On the train from Vienna, we'd shared a compartment with a smug Swiss and a self-conscious Pole in a badly made suit that looked as if its seams would leap apart at any moment. Between Austria and Czechoslovakia, the train stopped twice, once on each side of a viciously fenced no-man's land, so officials could check documents, scowl, and intimidate. Each time, the miserable Pole looked as if he'd melt in a puddle of fear and despair, but eventually the train lurched on its way with him still clutching the arms of his seat.
Finally, Sherrill spied a basement place down several steps from the street—a cafe for local workers and their families. Even then we had to wait until we could share a table with a Czech family. They stared, but weren't unfriendly. The menu was faded and stained, but it didn't matter because the waiter told us that the only thing left was Weiner schnitzel and potatoes. Later, when the waiter brought the bill I discovered under a tidily mended napkin an offer to change money, but I had no doubt that if I tried it Big Brother would swoop down. I'd read The Trial and knew very well that all of us are guilty until proven otherwise.
"We'll need a reservation. I saw a little sign on the door."
"Get the desk clerk to call."
Together, we walked up to him. Slipping him a tip, I asked him to call for us.
"Then we'll eat at the French Restaurant here," Sherrill told him, although we had the impression that it was reserved for guests more important than mere tourists.
"Impossible," he repeated.
"One or the other," I said.
He didn't like the ultimatum, but we stood there, waiting. Finally, he said that he'd see what he could do. Clearly, he didn't want to return the tip. A while later, he called up to our room. A table for us had been located in hotel's French restaurant. That evening, we found ourselves at a small table wedged between a flamboyantly dressed ballet troop from the Soviet Union and some stout Czech bureaucrats.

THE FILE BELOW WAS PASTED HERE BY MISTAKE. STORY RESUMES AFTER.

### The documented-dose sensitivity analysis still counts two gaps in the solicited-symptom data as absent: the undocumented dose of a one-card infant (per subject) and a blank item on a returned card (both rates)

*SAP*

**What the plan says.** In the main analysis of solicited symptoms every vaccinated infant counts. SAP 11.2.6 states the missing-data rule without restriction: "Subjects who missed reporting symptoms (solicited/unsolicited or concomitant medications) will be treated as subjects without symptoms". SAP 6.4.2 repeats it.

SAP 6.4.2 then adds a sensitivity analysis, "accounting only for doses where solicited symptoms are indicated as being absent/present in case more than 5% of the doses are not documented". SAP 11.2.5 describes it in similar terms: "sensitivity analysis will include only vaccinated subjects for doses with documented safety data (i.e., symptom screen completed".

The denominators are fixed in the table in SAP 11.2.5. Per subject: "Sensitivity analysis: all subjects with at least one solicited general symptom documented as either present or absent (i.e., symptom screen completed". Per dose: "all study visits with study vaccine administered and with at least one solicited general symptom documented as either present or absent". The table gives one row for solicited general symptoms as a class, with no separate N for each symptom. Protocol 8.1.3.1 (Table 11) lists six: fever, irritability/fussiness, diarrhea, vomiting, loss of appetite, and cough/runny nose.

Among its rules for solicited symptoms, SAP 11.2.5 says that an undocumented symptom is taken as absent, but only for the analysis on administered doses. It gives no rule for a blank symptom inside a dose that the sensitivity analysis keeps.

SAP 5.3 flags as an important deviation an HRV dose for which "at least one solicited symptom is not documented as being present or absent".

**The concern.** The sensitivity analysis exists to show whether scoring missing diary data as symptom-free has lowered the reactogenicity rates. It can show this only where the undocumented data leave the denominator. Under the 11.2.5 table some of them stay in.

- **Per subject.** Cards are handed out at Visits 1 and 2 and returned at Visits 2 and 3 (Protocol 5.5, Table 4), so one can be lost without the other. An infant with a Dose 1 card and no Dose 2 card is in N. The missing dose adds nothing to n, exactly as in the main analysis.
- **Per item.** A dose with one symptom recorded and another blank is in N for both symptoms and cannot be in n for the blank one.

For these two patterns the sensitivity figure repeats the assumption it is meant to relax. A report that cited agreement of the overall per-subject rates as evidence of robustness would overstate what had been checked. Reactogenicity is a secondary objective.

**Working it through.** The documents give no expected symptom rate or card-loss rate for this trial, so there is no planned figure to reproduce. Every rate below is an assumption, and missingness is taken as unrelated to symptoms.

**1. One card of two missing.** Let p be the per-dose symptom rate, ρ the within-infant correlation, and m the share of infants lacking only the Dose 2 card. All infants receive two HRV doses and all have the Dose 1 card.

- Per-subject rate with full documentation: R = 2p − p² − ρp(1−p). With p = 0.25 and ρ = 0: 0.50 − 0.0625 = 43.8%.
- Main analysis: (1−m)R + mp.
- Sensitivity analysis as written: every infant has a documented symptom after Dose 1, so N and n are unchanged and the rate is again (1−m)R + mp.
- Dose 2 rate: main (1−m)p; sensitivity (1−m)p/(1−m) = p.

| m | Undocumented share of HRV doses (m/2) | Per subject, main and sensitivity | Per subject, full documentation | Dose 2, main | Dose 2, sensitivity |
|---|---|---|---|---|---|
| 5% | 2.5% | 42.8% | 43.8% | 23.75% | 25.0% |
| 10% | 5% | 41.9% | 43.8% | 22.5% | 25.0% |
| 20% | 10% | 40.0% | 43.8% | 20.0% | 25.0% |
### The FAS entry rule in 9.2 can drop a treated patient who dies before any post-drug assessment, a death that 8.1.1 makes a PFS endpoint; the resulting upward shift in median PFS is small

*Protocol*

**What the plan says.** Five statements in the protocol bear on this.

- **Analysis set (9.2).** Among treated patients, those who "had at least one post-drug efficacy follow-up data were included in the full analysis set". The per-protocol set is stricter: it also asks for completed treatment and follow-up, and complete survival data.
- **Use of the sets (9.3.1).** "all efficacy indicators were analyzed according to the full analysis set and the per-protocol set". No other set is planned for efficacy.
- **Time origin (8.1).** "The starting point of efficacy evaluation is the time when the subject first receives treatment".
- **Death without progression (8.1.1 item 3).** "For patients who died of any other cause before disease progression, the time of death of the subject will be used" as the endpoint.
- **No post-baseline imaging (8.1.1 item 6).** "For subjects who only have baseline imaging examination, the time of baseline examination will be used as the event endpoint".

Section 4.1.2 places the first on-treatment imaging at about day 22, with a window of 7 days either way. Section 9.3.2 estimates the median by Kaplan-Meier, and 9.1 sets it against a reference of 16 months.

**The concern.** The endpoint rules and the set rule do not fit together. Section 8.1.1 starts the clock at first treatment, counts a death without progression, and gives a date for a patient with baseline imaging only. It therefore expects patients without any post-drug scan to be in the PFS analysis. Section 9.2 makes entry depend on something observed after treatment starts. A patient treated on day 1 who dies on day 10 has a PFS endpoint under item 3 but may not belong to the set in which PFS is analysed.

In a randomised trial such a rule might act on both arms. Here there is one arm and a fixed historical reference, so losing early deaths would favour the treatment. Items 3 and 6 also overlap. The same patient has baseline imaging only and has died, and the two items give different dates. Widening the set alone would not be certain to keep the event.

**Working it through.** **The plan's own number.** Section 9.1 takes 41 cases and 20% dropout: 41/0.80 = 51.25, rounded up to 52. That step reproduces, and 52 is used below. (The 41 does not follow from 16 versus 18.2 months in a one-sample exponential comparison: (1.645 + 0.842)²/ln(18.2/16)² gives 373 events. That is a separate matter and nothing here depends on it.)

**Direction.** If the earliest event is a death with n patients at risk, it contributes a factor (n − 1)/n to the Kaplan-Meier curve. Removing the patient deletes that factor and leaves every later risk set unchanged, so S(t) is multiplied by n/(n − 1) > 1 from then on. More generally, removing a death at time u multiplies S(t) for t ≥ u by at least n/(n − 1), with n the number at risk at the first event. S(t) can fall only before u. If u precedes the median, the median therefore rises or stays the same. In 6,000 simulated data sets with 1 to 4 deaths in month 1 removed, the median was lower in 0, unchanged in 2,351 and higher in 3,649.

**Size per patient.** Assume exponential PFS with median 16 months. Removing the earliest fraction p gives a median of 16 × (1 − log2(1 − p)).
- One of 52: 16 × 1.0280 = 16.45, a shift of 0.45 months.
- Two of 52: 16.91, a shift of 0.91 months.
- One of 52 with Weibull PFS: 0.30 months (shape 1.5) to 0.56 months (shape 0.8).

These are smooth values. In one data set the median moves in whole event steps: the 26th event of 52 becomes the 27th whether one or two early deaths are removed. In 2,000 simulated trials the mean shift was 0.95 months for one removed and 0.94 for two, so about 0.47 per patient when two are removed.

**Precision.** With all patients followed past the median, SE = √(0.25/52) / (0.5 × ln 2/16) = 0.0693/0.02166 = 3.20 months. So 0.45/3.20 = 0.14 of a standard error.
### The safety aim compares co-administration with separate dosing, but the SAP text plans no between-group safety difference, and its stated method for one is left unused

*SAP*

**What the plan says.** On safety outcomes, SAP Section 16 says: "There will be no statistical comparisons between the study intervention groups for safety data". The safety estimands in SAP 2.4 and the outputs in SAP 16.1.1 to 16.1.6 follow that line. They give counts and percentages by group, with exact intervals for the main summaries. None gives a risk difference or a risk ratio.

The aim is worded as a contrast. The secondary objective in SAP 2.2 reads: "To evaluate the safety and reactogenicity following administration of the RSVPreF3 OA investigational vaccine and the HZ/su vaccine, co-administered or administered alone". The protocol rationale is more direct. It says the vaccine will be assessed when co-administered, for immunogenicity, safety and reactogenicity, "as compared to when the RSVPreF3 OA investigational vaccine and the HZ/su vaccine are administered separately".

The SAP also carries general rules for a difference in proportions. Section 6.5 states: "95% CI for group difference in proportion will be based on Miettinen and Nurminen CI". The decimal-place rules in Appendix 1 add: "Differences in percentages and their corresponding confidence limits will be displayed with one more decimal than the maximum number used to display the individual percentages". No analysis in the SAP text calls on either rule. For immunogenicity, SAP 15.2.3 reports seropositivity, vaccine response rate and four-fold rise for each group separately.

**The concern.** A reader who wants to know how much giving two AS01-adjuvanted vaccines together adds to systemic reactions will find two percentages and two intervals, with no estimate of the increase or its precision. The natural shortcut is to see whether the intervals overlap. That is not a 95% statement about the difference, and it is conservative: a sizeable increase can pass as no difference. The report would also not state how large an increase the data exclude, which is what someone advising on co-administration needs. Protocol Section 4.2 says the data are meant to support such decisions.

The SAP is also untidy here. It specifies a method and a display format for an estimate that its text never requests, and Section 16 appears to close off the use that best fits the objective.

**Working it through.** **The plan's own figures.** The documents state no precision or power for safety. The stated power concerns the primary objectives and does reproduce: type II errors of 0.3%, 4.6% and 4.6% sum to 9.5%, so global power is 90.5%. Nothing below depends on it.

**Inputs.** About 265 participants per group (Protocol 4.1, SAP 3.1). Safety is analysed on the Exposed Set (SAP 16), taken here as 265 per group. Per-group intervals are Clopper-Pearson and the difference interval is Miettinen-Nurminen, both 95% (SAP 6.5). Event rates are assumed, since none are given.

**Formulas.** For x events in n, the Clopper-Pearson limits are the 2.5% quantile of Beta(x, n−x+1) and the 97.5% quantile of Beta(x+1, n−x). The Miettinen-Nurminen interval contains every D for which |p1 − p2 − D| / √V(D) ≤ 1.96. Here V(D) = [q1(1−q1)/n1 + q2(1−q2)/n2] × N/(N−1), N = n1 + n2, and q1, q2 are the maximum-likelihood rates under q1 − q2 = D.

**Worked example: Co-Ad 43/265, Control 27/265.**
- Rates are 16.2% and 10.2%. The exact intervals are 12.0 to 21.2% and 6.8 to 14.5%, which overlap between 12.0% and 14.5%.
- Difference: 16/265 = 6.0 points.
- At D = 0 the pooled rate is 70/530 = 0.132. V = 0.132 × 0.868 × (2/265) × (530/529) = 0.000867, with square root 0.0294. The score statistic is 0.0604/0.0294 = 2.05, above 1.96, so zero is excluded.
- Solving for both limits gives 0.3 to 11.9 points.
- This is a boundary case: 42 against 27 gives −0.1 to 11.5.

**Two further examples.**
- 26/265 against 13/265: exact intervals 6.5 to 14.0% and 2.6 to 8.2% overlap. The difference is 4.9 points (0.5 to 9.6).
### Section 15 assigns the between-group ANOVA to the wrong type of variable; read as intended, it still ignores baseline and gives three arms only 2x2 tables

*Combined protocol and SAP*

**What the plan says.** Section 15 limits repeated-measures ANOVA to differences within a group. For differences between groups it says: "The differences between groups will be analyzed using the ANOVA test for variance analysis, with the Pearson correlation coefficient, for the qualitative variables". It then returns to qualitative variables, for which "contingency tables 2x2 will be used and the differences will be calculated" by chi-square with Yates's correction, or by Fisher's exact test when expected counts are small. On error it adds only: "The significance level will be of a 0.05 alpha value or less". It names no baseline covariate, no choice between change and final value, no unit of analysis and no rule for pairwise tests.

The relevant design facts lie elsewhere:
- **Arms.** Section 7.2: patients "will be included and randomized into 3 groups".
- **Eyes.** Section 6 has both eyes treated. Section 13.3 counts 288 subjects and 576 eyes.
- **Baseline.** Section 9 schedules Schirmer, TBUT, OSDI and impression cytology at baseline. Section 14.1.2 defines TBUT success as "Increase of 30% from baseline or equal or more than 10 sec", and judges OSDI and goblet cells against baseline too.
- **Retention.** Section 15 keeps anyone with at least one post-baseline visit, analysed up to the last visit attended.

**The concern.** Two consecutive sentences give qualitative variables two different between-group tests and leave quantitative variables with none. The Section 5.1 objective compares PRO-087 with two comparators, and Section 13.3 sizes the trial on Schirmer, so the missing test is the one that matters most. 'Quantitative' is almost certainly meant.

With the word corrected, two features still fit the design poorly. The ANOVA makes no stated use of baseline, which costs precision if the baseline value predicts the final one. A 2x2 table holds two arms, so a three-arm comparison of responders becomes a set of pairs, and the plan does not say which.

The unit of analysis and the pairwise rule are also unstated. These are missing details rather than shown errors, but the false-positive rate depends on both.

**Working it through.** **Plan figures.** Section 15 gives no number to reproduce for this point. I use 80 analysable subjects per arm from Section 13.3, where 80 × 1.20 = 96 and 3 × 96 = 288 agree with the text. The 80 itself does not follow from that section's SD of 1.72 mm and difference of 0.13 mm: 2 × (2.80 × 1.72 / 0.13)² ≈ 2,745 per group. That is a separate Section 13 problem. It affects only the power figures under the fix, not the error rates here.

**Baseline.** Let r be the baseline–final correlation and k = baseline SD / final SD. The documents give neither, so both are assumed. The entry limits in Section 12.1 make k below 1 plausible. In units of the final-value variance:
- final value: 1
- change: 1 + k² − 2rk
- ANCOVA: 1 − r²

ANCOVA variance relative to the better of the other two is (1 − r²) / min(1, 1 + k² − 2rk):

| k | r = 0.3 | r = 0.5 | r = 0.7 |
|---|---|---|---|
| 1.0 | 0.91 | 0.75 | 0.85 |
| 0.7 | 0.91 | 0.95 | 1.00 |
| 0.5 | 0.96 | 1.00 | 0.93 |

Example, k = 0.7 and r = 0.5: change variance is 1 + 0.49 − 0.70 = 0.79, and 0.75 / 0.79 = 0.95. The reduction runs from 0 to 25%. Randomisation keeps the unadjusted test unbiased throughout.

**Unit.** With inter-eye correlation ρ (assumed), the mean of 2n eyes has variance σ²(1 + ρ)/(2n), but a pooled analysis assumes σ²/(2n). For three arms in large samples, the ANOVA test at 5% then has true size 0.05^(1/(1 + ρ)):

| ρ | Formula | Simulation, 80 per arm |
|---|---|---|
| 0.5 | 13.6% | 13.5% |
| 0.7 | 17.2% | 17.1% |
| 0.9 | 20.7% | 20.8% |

"This can't go on," Sherrill said.
As things turned out, it didn't—and it didn't take long. It was scarcely more than a year until the "velvet revolution."
"Train leaving early," he said. "Different station." He glanced around. "Where your woman?" Sherrill stood up. I thrust some currency into his hand. "Go to subway--there," he said. "Get on train to...." He wrote a name on a scrap of paper. "Go three stops." He held up three short fingers. "Hurry!"
Shouting a thanks, grabbing our suitcases, we rushed down the stairs to the subway, jumped on a train, counted stops, jumped off, looked at the board there for a platform, ran to it, and just as the train to Vienna started to move leaped onto it. Once we caught our breath, we walked through the car until we found a place to sit and calm down. Eventually, a conductor verified that we were, in fact, headed to Vienna.
Life in the old Eastern Block. The good old days.
To be continued....
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